IMG_5842

I went back to cemetery after lunch for a wonderful tour led by Jennie Benford. I had read about the tour through a link to a newspaper article on Homewood’s Facebook page. The tour, “Audacious Pioneers: The Women of Section 14”, was about a handful of women who were laid to rest in the section of the cemetery where some of Pittsburgh’s wealthiest were buried. Walking through this section, we saw amazing mausoleums, obelisks and headstones for names like Mellon, Heinz, Frick and more. Jennie researched some fascinating stories about these women, and quite honestly, I’m so jealous of her job! Homewood also offers other tours, and I highly recommend visiting, especially if you have any ancestors who lived in Pittsburgh. The social history around the city and community was so very interesting.

In addition to researching at the Allegheny County Courthouse and the Carnegie Library, I spent most of a day at the Detre Library and Archives at the Heinz History Center. I had been to the museum part of the center years with my family (they have excellent exhibits and awestern Pennsylvania sports museum), but wasn’t able to get to the library. Archivist Sierra Green had presented a session at the CGSI conference about the library, so I changed my plans and went on Friday …  and I am so glad that I did!

The library has an amazing manuscript collection in addition to vertical files, maps, books and more. I did a few searches with their online catalog, so that I arrived with a list of materials to be pulled for research. I found some excellent information including an oral history, school, tax and funeral home records, and town information held in vertical files. The archivists and staff were extremely helpful, and I will be sure to continue my research there on my next trip.

p1000887.jpg
H. Samson, Inc. Records, 1859-1982; MSS 0260, Order Book, April 1875-1881; Detre Library and Archives, John Heinz History Center, Pittsburgh. Entry for Wm. Cubbage, 13 April 1881.

In addition to the conference, research, and tours, I was able to spend some time with my genea-friends Helen and Ellie. We compared research and resources, shared suggestions, and offered ideas for some roadblocks, and I heard about their amazing research trip to Poland! And one of the biggest highlights was having dinner with my dear friend’s son, who is a freshman at CMU.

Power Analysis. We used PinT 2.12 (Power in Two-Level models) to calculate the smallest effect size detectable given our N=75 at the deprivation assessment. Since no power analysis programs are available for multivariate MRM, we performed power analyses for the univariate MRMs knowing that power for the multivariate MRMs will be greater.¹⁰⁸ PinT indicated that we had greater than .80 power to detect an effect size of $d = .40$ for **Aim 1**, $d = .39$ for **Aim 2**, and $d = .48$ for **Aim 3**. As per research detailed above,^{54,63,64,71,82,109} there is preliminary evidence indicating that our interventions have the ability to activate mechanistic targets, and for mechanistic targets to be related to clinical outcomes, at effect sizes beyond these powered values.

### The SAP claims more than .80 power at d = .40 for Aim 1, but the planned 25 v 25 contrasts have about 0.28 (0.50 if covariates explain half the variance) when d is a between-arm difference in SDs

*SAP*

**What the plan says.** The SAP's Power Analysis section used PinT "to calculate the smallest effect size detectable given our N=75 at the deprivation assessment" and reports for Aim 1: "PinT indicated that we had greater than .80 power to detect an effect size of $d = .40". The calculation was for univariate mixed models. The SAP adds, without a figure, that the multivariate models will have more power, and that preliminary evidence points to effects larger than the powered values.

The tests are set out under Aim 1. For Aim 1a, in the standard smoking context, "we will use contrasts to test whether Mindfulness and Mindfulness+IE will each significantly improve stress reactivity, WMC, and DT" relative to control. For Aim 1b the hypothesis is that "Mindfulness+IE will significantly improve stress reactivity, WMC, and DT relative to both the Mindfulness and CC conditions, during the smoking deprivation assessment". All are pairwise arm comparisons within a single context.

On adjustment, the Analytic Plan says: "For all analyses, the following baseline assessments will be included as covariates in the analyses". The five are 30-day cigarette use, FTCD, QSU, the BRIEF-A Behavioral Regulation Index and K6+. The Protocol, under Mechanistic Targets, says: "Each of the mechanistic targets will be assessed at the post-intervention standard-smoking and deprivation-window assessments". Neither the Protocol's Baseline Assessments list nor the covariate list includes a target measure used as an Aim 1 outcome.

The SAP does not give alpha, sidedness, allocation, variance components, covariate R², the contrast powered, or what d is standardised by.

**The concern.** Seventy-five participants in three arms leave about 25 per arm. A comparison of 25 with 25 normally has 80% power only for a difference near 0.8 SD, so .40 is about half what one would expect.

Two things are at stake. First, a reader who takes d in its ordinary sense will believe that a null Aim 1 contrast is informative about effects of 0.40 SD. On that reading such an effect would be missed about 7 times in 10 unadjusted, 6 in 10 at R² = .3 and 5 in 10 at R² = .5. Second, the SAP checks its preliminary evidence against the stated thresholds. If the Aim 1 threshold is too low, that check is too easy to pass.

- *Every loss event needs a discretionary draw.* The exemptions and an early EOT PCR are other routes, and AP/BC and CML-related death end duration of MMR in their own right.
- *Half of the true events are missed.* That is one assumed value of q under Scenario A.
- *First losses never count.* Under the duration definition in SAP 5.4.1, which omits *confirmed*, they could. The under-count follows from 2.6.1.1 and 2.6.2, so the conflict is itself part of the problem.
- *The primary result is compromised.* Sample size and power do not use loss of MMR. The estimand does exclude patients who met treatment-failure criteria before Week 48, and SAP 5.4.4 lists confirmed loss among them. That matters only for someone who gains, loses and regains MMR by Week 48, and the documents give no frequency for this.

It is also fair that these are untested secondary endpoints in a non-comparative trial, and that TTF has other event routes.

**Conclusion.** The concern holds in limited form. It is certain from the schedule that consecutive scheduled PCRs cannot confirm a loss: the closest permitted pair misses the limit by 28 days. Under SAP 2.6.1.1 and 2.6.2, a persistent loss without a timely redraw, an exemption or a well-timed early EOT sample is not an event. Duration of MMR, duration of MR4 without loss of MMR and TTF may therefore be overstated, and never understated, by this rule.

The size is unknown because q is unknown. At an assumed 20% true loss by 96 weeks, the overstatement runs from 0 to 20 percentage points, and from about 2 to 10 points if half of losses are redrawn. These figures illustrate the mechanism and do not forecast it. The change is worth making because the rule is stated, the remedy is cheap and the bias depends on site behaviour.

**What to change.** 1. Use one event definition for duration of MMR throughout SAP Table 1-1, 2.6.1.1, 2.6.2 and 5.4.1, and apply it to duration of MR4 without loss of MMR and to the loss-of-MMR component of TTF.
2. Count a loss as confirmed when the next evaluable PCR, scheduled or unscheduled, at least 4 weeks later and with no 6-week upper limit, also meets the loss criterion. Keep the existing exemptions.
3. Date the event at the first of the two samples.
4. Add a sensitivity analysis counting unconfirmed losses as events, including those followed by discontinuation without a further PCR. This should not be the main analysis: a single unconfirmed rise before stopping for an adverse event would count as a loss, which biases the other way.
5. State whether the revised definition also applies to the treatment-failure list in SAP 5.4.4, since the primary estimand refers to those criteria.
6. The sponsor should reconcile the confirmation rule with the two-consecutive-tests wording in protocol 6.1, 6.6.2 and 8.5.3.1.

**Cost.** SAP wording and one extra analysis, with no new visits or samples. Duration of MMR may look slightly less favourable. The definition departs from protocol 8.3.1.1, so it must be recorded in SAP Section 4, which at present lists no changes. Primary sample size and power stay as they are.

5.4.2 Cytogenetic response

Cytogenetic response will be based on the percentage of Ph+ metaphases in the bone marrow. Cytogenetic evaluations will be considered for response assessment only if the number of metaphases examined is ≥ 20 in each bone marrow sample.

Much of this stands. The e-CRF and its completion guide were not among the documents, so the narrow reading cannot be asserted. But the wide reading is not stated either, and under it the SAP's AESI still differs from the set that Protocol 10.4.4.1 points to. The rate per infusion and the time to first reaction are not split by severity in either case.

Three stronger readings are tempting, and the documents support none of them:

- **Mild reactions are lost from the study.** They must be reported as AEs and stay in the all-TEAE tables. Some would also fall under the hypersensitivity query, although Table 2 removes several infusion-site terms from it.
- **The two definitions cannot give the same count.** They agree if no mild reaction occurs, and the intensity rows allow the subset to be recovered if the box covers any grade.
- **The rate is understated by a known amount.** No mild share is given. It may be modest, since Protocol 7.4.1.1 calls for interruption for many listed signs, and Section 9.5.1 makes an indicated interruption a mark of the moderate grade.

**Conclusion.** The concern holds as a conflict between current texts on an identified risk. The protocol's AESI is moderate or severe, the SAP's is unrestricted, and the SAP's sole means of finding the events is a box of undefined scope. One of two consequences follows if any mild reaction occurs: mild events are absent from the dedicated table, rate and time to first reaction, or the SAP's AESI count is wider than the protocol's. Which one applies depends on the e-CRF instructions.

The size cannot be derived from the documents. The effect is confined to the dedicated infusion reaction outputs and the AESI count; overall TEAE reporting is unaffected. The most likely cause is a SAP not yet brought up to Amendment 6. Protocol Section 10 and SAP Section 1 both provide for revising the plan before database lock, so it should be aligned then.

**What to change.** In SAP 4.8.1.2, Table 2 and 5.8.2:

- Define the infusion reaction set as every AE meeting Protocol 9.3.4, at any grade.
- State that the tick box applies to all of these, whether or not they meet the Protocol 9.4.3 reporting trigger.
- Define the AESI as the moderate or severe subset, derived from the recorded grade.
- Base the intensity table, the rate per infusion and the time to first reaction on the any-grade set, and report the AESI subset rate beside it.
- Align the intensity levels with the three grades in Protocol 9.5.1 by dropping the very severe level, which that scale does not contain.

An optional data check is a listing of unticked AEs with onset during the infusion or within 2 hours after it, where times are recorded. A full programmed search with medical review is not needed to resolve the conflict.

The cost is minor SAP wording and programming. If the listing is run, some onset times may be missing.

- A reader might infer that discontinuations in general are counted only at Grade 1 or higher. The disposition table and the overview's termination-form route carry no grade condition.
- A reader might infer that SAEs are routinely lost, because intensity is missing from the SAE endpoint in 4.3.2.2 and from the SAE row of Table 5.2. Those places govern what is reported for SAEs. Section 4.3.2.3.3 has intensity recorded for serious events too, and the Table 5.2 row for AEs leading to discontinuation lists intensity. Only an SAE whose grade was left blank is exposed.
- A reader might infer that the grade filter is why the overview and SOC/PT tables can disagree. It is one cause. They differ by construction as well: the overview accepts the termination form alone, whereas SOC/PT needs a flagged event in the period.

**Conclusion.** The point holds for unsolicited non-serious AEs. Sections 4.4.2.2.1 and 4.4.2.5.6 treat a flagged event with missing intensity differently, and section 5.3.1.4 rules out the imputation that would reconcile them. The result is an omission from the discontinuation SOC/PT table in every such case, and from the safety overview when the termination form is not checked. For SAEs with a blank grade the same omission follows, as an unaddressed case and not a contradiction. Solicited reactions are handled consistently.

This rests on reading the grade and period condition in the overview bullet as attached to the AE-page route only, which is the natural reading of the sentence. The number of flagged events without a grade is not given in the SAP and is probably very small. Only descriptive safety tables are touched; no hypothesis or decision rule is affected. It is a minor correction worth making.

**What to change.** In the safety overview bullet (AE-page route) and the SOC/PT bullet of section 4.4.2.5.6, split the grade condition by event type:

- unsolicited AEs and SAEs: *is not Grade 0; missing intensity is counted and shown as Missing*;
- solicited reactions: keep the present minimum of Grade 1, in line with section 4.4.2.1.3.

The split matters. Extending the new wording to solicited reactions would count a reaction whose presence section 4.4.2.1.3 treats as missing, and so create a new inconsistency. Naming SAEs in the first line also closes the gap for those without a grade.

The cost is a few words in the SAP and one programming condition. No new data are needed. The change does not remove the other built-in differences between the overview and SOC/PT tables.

IMG_5920
Early Sunday Morning at Union Dale Cemetery.

On my way out of town, I stopped at few cemeteries too … it was a full week! I always love visiting and researching in Pittsburgh!

© 2018 LAURA CUBBAGE-DRAPER. ALL RIGHTS RESERVED.

Women’s Words Wednesday

So much of our history is recorded, remembered, and influenced by the views our male ancestors. But that was only part of our story, and I am fascinated by the words of our female ancestors. I am adding a new blogging category called Women’s Words Wednesday where I will post and reflect on these important words that I have found in my research, in whatever form they arise (letter, photo, document or record).

Below is a letter from Sara Logan to Charles Cubbage, my great-grandfather, about Sarah Cubbage, Charles’ sister. [1]

[unreadable along frayed top edge of letter]
Valencia
Dec. 16, 1902

Mr. Charles Cubbage,
Dear Friend –
Will write you a few lines this morning in place of your parents to tell you that Sarah had fallen yesterday evening and got seriously hurt. It was so very icy, and she had gone to the shed to feed the chickens and was lying there when they found her. Her head pains her awfully and her back hurts her too. The Dr was here again this morning and said there was little improvement on her